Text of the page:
Politicising Folkore – New Waves: Rozalina Burkova
A political fashion practice is to Central Saint Martins fashion graduate Rozalina Burkova not just a matter of sustainable materials. It goes beyond immediate eco-awareness to include thinking about gender, political activism and cultural heritage. After quitting Political Science in her native Bulgaria, Rozalina Burkova hand-drew her way into Central Saint Martins, where she began a thorough research into Bulgarian artisan craftsmanship while dissing the elections in the sewing studios with her peers. We spoke to Rozalina Burkova about interning at Dior Couture, receiving the LVMH Grand Prix and exactly how long it takes to hand-draw a whole collection with magic markers.
Before entering fashion education, Rozalina was in a very different field of knowledge, as she studied Political Science in her native Bulgaria. To her, fashion was a strong interest, but as she had never been drawing or sewing, it seemed to her unrealistic to pursue it further. “However, I just kept thinking ‘this can be an actual profession? why wouldn’t everyone want to do that? It sounds like so much fun!’” she explains over e-mail. She began doing research into fashion colleges, which naturally led her to Central Saint Martin’s application process. “I dropped out of Political Science, drew, drew, drew, and there you go. It turned out to be a pretty tough world.”
While at college, Rozalina began exploring her roots and heavily researching into Bulgarian folk wear, which she had been amazed by since childhood for its richness in detail. Its folkloric history led her to a new interest and appreciation for incredible craftsmanship and care for each garment. “The attitude in garment making back then was ‘okay, this silk jacket will stay with me or with my son/daughter for the rest of their lives, so I’m going to put all my skill and love into making it’”, she tells us. “Things were made painfully slowly and made to last, and you can see it in the pieces.” Travelling through Bulgaria, she encountered neatly ornamented 19th century garments, hand quilting, metal embroidery, crochet lace, which she visibly integrated in to her graduate collection. “For one’s final collection, I think it’s really important to use references that you have a relation to,” she says of her passion for Bulgarian folk wear. “It wasn’t so much about the actual look of folk wear, but about finding similarly labor-intensive processes and re-experiencing the making of them.”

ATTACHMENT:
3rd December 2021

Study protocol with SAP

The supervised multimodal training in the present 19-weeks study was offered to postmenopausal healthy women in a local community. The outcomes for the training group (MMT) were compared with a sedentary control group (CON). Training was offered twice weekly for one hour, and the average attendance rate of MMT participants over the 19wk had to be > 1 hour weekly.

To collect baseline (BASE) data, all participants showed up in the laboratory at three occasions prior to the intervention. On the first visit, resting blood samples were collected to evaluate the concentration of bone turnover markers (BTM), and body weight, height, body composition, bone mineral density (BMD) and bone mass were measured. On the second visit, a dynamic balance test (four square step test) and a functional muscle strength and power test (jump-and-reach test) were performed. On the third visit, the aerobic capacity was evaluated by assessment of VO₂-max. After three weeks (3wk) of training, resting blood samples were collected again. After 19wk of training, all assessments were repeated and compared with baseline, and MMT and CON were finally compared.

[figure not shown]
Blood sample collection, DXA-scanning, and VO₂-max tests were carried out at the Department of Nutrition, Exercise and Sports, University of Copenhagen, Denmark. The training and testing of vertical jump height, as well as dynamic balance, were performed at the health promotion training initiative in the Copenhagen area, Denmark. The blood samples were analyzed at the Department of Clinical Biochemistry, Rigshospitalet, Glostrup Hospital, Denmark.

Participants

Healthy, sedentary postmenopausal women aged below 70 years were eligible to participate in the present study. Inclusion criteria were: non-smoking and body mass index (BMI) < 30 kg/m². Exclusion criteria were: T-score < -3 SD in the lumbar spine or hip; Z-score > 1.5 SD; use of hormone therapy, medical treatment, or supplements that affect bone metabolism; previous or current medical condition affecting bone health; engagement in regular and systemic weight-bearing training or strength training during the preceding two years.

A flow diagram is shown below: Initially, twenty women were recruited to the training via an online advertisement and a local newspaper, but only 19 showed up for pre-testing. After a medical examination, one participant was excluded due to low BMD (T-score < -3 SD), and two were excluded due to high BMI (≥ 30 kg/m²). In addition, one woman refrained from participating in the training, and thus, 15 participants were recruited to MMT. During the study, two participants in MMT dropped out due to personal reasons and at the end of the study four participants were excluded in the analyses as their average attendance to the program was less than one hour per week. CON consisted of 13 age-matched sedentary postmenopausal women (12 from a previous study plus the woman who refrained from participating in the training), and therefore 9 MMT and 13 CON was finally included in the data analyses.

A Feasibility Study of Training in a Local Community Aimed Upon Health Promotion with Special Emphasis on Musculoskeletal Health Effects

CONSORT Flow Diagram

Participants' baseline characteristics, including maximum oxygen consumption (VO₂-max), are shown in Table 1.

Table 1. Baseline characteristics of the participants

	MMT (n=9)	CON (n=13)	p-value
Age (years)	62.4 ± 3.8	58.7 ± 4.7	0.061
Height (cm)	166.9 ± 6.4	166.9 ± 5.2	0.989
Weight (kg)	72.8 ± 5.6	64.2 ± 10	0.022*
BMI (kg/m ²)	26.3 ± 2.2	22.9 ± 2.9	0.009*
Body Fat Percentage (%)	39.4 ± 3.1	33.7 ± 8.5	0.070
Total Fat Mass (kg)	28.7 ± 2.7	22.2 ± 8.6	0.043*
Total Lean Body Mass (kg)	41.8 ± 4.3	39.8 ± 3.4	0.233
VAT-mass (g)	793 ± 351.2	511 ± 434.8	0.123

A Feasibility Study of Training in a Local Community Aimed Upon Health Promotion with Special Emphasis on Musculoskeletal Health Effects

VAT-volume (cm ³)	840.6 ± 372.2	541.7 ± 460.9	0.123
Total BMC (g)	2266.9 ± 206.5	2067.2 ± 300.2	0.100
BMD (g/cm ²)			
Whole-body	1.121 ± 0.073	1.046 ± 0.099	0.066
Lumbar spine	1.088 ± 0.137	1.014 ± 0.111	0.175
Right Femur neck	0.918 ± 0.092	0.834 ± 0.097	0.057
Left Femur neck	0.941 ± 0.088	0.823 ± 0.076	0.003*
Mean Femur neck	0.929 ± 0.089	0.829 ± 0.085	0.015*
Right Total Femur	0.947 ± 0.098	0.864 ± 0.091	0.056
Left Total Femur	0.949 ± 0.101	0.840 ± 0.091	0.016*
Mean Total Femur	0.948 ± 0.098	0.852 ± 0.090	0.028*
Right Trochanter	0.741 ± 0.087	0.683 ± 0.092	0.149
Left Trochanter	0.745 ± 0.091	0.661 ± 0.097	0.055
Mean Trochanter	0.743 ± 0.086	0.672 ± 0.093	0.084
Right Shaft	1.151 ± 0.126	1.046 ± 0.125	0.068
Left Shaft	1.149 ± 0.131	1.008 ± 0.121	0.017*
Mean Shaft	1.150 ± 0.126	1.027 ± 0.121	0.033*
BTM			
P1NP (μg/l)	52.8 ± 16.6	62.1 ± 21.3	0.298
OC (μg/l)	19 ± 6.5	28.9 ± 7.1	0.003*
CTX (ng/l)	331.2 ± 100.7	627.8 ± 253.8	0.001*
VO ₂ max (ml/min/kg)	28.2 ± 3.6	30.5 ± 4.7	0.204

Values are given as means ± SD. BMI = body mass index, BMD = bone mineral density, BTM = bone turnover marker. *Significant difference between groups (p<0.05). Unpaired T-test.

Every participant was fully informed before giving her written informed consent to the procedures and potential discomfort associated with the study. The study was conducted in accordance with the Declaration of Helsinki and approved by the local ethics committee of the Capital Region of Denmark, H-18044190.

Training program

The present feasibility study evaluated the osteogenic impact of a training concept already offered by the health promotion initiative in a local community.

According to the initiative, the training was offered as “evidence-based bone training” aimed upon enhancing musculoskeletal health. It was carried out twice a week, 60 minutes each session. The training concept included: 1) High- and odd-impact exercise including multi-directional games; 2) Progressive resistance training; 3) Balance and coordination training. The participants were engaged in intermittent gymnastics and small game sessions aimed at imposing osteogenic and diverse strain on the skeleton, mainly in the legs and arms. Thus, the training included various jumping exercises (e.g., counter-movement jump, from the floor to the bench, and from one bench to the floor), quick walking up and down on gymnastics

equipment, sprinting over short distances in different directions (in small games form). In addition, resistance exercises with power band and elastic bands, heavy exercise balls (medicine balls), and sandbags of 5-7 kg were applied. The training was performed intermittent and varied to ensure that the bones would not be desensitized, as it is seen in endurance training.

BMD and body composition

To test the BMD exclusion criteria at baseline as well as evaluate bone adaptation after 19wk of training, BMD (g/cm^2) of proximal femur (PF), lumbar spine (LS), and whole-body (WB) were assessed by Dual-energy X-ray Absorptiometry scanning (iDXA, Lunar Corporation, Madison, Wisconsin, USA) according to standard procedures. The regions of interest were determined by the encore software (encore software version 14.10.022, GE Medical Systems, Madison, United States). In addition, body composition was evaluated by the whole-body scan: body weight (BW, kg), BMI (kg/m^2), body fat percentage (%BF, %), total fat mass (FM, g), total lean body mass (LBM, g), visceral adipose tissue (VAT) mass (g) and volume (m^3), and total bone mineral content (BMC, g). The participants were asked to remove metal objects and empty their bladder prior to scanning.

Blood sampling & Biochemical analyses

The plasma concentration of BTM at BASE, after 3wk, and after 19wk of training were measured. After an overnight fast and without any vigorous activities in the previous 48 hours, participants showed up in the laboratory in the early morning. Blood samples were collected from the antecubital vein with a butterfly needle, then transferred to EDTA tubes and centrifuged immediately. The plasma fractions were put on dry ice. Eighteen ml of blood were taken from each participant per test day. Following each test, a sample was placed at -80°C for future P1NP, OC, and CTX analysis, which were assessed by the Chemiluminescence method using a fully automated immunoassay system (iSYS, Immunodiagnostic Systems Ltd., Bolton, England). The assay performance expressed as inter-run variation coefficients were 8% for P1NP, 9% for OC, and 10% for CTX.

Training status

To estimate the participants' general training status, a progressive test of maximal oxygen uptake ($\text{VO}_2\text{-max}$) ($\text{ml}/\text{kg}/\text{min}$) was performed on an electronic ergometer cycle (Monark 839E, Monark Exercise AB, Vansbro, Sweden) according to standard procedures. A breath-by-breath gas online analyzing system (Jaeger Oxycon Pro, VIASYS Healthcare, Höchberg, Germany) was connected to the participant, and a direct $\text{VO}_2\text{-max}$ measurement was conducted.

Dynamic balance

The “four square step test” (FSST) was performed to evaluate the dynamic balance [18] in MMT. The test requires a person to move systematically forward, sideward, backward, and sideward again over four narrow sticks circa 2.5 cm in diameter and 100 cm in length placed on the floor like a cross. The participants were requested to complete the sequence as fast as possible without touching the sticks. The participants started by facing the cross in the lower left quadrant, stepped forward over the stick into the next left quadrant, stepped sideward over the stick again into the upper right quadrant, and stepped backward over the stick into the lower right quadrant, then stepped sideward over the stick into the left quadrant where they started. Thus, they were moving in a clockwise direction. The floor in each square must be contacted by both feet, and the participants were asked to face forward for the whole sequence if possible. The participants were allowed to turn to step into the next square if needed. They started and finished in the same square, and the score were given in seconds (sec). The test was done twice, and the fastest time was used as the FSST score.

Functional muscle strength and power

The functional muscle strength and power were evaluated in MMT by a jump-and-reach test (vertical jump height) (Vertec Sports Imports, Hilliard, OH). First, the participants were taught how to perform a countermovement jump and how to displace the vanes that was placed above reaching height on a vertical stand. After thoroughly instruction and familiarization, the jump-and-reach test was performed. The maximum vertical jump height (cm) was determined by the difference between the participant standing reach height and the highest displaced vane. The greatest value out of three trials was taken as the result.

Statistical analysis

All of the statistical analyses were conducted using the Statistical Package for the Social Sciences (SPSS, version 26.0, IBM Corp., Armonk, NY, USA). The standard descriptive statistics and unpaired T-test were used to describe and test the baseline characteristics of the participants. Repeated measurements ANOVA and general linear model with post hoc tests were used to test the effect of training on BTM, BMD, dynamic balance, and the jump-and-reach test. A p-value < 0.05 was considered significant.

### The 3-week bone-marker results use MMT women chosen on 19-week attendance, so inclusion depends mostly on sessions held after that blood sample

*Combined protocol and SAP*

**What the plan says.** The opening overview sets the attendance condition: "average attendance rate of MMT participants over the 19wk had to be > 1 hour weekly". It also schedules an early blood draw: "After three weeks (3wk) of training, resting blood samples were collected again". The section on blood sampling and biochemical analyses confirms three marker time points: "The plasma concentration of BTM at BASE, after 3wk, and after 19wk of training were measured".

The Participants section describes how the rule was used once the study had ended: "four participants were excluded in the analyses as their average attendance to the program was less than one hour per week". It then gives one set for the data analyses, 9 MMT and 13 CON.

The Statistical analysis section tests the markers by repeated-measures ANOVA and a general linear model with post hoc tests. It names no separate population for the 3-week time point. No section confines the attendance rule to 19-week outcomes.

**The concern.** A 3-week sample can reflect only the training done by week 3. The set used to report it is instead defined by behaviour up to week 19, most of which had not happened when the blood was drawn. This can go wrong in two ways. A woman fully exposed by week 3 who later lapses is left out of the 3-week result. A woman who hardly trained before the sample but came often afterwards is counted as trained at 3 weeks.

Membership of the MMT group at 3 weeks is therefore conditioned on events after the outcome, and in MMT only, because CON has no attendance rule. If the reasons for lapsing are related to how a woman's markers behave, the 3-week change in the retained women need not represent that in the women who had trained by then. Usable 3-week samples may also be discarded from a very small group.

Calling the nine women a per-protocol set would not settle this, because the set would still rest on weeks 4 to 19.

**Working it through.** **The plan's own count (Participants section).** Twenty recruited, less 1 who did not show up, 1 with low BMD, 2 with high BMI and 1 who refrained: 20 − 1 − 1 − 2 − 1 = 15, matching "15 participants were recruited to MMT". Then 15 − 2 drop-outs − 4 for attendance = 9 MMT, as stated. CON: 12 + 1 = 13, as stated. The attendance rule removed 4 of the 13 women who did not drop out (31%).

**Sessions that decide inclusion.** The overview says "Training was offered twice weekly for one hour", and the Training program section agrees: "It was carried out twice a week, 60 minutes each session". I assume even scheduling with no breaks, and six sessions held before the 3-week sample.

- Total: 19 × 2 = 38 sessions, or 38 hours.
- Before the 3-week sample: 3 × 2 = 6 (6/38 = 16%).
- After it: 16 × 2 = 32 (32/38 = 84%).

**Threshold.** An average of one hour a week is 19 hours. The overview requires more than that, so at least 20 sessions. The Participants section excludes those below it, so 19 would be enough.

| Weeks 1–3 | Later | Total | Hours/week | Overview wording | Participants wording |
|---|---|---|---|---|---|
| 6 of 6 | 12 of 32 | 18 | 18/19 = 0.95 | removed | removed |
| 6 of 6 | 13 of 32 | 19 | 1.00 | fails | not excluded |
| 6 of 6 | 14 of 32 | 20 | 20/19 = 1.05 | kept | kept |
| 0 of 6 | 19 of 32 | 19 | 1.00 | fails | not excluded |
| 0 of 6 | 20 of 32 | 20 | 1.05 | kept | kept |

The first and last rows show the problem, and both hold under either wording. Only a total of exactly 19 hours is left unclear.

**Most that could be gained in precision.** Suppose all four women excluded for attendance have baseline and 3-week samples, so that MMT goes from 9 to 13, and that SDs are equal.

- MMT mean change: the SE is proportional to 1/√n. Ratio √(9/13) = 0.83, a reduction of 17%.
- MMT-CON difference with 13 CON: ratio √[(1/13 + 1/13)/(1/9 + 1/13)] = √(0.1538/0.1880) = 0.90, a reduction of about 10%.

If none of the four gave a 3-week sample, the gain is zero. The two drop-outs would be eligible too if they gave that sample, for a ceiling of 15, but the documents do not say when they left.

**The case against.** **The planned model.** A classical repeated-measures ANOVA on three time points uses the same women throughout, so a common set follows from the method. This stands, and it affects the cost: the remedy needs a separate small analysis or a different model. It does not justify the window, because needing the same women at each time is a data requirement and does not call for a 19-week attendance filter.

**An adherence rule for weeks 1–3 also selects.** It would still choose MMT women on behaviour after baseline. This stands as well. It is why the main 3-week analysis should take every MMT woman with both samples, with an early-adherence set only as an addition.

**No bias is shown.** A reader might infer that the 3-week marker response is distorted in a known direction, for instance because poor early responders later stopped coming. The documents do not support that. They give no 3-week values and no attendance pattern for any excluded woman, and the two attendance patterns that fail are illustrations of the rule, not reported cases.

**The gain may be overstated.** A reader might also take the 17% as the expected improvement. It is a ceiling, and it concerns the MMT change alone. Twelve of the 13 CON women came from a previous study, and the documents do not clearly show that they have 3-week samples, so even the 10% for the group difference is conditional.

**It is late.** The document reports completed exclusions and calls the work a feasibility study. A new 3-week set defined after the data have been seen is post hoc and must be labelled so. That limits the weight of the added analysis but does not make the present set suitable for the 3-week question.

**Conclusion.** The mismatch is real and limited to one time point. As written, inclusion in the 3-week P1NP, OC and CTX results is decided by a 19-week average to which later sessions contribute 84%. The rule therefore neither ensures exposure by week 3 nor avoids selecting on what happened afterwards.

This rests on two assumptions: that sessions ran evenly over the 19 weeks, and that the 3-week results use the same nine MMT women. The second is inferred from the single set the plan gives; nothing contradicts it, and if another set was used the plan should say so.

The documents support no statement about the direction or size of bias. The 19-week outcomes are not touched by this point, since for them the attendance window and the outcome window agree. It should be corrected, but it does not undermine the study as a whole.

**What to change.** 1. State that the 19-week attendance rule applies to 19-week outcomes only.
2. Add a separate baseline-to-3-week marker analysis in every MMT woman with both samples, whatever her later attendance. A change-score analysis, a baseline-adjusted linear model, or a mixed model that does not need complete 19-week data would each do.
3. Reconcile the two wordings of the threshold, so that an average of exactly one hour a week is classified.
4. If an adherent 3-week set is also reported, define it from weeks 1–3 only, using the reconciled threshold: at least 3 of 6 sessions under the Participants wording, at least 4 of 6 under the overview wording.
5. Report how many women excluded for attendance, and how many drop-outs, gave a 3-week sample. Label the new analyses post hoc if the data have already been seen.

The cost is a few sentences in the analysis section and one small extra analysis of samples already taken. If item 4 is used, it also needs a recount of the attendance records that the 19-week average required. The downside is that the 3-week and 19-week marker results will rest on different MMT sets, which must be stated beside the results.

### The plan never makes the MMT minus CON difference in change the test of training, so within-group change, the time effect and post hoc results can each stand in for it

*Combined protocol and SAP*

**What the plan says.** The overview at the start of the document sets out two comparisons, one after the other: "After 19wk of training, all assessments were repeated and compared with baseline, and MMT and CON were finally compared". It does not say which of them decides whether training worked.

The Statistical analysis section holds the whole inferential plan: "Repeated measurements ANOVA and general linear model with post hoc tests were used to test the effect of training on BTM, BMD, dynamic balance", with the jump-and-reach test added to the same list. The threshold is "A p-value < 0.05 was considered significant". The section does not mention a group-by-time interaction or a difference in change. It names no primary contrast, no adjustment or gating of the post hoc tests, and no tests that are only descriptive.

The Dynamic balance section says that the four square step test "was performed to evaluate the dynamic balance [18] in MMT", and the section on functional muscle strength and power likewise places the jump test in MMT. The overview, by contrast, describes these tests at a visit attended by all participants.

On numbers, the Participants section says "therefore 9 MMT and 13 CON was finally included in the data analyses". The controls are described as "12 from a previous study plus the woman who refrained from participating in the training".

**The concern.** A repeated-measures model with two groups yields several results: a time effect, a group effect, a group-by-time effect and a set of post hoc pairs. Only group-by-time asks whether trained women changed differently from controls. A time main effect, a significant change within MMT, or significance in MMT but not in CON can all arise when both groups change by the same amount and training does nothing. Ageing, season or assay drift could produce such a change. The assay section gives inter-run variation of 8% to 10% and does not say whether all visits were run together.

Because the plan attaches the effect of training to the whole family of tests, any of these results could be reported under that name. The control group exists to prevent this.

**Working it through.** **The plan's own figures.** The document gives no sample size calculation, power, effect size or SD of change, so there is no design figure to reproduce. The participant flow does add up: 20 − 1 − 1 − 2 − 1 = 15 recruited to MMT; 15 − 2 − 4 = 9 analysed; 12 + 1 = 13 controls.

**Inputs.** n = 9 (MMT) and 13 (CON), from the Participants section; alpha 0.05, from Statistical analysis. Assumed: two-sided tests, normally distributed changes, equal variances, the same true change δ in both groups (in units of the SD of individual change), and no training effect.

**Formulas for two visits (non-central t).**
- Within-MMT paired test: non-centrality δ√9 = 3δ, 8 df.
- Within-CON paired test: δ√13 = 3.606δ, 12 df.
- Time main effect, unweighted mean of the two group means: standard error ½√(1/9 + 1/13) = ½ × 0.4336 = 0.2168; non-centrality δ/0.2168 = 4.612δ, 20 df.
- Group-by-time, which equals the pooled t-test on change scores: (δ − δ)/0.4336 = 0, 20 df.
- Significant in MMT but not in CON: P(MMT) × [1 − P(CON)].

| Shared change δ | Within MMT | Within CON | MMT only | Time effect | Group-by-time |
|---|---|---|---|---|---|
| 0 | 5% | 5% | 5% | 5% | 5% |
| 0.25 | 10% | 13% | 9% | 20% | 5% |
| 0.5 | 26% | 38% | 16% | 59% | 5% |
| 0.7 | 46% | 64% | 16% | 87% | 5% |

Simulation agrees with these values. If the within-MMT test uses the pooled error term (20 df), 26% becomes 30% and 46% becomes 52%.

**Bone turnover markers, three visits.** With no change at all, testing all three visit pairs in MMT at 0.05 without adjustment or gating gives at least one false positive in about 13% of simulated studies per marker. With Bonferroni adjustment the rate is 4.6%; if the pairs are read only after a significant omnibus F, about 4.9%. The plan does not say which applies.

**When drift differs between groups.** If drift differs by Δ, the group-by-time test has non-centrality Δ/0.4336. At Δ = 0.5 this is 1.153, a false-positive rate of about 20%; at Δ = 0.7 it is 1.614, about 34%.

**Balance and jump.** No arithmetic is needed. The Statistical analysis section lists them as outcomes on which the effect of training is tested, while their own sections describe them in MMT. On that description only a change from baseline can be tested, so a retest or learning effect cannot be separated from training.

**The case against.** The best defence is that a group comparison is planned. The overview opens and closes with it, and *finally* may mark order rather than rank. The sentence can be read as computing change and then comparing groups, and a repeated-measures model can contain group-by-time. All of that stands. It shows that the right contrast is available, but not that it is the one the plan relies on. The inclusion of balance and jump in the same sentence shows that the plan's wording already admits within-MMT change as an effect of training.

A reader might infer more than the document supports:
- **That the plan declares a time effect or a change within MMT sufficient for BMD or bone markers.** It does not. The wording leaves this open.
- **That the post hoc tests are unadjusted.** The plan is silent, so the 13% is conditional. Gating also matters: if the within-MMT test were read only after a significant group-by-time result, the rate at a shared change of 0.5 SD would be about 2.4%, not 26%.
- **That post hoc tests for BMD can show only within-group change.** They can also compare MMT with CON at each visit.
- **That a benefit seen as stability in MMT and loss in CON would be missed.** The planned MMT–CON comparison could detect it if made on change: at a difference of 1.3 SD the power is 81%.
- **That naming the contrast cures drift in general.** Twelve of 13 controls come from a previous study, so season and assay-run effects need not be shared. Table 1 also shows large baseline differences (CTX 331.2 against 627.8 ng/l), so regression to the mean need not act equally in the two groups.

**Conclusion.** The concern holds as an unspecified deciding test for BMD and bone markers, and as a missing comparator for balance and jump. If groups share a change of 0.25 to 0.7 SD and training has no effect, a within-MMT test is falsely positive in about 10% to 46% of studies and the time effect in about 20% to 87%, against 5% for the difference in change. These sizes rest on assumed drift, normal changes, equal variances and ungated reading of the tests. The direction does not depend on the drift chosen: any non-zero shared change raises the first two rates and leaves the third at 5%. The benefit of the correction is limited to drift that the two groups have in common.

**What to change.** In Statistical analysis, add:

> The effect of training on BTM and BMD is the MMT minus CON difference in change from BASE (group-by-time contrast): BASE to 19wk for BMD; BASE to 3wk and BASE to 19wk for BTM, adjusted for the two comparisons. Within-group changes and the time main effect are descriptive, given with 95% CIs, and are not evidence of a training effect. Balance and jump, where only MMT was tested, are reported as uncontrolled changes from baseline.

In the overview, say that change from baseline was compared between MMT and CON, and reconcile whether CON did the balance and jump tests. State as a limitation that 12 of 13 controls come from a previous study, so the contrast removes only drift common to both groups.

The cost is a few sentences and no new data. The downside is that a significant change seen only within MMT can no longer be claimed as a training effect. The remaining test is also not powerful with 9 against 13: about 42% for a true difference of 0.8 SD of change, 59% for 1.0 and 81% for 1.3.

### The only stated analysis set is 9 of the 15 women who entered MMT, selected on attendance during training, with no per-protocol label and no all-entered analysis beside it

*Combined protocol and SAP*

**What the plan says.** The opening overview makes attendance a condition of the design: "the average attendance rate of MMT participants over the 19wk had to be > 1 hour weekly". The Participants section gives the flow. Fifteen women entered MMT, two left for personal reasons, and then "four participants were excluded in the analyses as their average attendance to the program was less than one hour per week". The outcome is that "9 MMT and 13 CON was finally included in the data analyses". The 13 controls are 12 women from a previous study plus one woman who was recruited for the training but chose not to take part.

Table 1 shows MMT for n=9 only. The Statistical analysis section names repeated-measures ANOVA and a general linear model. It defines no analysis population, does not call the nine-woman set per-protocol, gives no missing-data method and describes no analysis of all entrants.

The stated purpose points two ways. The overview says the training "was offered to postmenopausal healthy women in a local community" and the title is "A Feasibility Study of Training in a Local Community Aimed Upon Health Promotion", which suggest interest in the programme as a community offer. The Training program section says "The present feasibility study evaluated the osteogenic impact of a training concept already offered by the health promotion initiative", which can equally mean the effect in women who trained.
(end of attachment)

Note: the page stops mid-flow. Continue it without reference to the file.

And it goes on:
“MY PROCESS TAKES AGES, BUT THAT’S ALSO KIND OF THE POINT.”
Rozalina’s newly found appreciation for very slow and very luxurious processes led her to integrate the political layers that informs all of her work. Slower and more long-lasting fashion leads to a more sustainable production process, and this is central to Rozalina’s practice. Thinking how to reduce waist, she began sourcing and incorporating hemp silk and denim in to her collection, calling hemp a “fabulous plant that can turn into so many things, including fuel, bio plastics and food supplements, but also happens to be the most sustainable fiber.” Furthermore, she actively upcycled materials donated by like-minded individuals and labels – cashmere from Orsola de Castro (of Fashion Revolution and eco-brand From Somewhere), knitwear from fashion charity Traid, amongst others. “I padded the jackets with scraps of calico from the studio; there is so much material out there, and it kills me that it’s wasted!” she exclaims. Her reactionary use of material transcends as she blends them with Bulgarian folklore, references images of protest: “For me, ideas of change and protest are connected to the days of folk wear, when the community, connection to the land and common good were more important for people. The Climate March, Occupy; they have this communal, power-of-the-land feel just like I imagine villages back in the days to have been,” she explains.